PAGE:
Irish Water must address concerns
A local councillor has fumed at delays in getting houses in rural areas connected to the public water supply, especially in areas affected by severe mineral issues.
Independent Shane P. O’Reilly said there were “clusters” of homes in the Munterconnaught and Cross areas awaiting connection to public supply, only a meagre distance away, but were unable to make any headway in convincing Irish Water to install the linkage.
Arguing that a “plan of connection” was needed, he said there were people in homes who were “quite willing” to contribute to the cost.
However, whenever he attempted to make representations on their behalf, he found himself funnelled to an “anonymous call centre”.
This brought Cllr O’Reilly onto his second gripe - the level of communication and quality of customer service provided by Irish Water.
When he attempted to assist persons threatened with disconnection, Cllr O’Reilly said he called the helpline “11 times” to explain the reported leak had been “sorted”, but for the person on the other end of the line - “not Irish” - to maintain an unhelpful position.
“This was never a problem under the council,” said Cllr O’Reilly, who recalled another incident that took 27 days to be remedied because the local engineer could do nothing “until it went on their system”.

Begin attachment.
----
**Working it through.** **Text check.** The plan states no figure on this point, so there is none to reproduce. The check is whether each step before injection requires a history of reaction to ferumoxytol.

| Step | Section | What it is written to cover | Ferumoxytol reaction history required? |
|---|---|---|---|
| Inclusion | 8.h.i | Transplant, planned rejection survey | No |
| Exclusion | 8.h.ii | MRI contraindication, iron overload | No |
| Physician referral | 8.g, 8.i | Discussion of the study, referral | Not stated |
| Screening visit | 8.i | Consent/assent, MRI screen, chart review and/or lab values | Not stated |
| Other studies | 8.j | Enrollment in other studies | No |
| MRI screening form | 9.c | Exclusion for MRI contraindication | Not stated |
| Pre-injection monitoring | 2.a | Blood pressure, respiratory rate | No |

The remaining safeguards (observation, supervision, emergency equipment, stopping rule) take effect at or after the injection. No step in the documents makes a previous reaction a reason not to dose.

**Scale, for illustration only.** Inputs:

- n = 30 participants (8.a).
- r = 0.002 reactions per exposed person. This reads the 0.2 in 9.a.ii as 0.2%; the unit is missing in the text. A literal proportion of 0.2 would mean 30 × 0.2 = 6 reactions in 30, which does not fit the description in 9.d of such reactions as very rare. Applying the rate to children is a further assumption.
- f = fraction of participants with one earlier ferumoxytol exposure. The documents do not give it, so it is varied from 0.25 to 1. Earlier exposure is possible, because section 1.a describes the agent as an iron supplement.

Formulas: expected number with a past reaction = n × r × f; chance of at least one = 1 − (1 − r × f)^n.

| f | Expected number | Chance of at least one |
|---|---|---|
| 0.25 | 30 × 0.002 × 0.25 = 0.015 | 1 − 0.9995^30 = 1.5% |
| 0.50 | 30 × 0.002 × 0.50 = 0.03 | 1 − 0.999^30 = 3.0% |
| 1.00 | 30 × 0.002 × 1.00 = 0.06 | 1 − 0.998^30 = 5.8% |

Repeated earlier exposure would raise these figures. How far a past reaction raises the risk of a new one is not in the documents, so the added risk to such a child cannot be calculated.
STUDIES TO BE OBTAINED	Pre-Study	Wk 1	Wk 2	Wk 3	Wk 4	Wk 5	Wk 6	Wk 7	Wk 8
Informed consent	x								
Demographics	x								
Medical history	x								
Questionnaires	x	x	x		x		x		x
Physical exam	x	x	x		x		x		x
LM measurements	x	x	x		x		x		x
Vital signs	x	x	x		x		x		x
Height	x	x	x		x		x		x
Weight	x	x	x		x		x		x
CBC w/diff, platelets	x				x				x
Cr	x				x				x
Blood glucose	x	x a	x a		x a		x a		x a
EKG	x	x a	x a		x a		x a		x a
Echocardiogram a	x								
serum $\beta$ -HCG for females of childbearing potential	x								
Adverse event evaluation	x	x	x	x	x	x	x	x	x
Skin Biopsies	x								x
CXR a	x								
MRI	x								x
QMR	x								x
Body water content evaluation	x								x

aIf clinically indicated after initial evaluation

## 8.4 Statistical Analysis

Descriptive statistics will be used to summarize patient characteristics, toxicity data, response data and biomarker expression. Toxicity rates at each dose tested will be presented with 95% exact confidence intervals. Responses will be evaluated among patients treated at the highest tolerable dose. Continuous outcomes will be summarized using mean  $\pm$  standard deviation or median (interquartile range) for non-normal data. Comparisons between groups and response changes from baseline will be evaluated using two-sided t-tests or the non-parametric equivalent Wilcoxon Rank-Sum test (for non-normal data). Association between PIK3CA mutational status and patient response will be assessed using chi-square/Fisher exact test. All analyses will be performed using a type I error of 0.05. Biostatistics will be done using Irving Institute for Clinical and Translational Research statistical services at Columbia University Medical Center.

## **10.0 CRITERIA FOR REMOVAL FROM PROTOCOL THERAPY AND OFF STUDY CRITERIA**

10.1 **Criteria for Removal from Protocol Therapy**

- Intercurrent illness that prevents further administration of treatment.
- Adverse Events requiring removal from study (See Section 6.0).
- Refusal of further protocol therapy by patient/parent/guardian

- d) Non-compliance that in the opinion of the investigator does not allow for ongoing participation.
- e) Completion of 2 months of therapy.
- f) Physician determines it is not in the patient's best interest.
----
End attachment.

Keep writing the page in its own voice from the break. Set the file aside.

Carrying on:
“I don’t know where the call centre is but it’s not Ireland,” continued Cllr O’Reilly, only for Cathaoirleach Clifford Kelly to point out it is located in “Cork”.
Fine Gael’s TP O’Reilly agreed, saying: “With all the best will in the world, getting through to Irish Water is a nightmare.”
He cited a case where one household was quoted €4,500 to be connected, while Fianna Fail’s Clifford Kelly could recall a “small shop” being charged €6,000 for connection.
Cllr Kelly was further angered by claims that, for €25,000 more, Irish Water could have installed equipment to soften the water in Kingscourt at a time when the new €3 million water plant was being built. He said problems with lime in the water are costing citizens a “small fortune”, and proposed that representatives from Irish Water attend a further meeting to address in person concerns held by elected members. The proposal was seconded by Cllr TP O’Reilly (FG).
Sinn Féin’s Paddy McDonald described it as a “sad day” when control of water services was ceded by the council to Irish Water.
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